Repealing net neutrality also actually had the opposite impact the White House Report claims, Turner said. He said his own review of ISP data showed that wired broadband prices dipped 3.6 percent while net neutrality was active, rising 3.8 percent once repealed. Either way, US fixed and wireless broadband prices remain some of the highest in the developed world.

The FCC and White House have repeatedly claimed that the FCC net neutrality rules crushed broadband sector investment, another claim that’s been repeatedly disproven by ISP earnings reports, SEC filings, and even the public statements of numerous telecom executives. “I think I speak for weary telecom analysts around the nation in longing for a return to fact-based policy debates,” Turner said. Ernesto Falcon, lawyer and resident telecom expert at the Electronic Frontier Foundation, was similarly unimpressed by the White House report.

“The White House baseline premise that deregulation in the broadband market has enhanced competition and lowered prices is a work of fiction,” Falcon said. He added that the US doesn’t even collect broadband pricing data, something the telecom sector has long lobbied against.

“Every other country on planet Earth that is moving ahead of the United States on lower prices, gigabit speeds, universality, and fiber infrastructure got there because an expert regulator promoted competition, access, and prevented monopolization,” he said. Instead, the Trump administration has largely been a rubber stamp for one of the least liked and least competitive sectors in American industry. Experts note the administration’s net neutrality repeal didn’t just kill net neutrality—it neutered much of the FCC’s consumer protection authority, leaving consumers more vulnerable than ever to abuse by telecom monopolies. For example with the FCC’s oversight now restricted, the agency has done nothing to police a rotating array of bogus fees and surcharges ISPs use to jack up the cost of your bill. Nor has it stopped ISPs from charging you extra to rent a modem you already own, and has done even less to rein in rampant consumer privacy scandals that continue to plague the sector.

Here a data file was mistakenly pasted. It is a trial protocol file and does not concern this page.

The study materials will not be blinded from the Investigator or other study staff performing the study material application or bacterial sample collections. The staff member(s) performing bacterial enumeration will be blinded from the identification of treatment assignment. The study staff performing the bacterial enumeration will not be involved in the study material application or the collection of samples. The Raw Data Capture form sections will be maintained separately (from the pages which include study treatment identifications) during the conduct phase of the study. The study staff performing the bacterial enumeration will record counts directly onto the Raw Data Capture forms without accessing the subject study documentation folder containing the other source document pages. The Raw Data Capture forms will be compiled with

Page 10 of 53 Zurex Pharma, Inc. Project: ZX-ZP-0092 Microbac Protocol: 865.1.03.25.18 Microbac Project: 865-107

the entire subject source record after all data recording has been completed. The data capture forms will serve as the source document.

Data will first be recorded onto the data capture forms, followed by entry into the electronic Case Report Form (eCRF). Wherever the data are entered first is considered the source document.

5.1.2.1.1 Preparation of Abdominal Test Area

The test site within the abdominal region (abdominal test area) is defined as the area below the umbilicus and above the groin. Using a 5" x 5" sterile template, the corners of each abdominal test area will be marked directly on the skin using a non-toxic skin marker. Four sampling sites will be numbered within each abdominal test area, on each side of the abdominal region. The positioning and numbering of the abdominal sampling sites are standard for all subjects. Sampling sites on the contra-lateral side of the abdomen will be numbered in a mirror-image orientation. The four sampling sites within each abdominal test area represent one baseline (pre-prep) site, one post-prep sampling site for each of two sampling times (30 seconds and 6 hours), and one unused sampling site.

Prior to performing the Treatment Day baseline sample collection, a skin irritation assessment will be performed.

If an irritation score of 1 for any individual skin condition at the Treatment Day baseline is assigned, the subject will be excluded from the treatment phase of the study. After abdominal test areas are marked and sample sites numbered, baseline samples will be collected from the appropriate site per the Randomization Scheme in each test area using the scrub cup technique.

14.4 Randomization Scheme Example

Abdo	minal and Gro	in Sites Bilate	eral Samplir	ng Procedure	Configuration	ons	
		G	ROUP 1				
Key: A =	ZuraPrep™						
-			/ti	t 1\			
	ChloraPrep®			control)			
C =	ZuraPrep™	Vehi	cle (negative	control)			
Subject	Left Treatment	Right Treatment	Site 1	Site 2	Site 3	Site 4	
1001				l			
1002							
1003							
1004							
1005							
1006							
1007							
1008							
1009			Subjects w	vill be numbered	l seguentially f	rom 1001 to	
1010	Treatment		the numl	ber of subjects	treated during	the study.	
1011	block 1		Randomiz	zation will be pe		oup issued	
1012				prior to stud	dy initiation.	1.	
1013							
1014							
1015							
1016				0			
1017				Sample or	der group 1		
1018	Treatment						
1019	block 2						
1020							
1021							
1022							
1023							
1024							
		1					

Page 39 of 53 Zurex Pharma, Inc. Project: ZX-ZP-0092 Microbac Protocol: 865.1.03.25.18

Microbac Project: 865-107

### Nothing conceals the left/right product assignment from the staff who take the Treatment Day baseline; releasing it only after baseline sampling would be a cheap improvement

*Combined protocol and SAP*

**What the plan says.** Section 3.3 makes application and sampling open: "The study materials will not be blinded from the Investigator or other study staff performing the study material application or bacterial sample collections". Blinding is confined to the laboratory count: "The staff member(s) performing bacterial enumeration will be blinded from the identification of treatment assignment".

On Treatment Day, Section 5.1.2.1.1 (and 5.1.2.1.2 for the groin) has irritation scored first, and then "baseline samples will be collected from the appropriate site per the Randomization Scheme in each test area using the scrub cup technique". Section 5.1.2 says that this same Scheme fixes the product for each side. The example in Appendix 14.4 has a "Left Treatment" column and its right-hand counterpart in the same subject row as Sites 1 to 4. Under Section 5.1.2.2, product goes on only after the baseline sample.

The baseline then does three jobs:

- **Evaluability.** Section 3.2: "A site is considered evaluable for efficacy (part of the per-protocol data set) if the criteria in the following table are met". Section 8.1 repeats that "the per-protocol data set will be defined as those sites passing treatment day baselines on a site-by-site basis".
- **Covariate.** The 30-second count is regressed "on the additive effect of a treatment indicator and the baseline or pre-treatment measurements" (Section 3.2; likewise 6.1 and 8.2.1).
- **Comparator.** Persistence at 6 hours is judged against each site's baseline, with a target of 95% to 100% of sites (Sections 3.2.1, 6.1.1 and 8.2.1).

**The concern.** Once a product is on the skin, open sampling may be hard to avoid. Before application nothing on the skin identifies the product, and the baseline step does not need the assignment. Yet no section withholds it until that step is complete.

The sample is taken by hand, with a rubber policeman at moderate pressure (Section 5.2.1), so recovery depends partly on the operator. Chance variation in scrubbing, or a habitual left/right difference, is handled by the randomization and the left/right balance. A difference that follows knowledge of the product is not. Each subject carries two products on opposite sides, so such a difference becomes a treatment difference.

Telecom policy expert Harold Feld said that cherry picking and massaging economic data has been a telecom sector pastime for years. The use of such pseudoscience lets industry—and the politicians paid to love them—justify policies that routinely harm American consumers.

"One of the fun things about how folks use pseudo-economics in public policy is that you can use it to justify all kinds of price gouging and other consumer harms as ‘efficiencies’ and then make up a model that produces some suitably impressive number of ‘consumer surplus’ that makes it all seem OK,” Feld said. “This report is like a master class in the genre.” Feld also noted that many of the “efficiencies” the White House brags about were achieved by letting telecom monopolies exploit both their market power—and their ever-expanding access to consumers’ private personal information. “To put this in economic terms, the supposed efficiency gains and consequent consumer surplus is entirely captured by the oligopoly,” Feld said. “To translate to English, you're getting ripped off and being told to love it."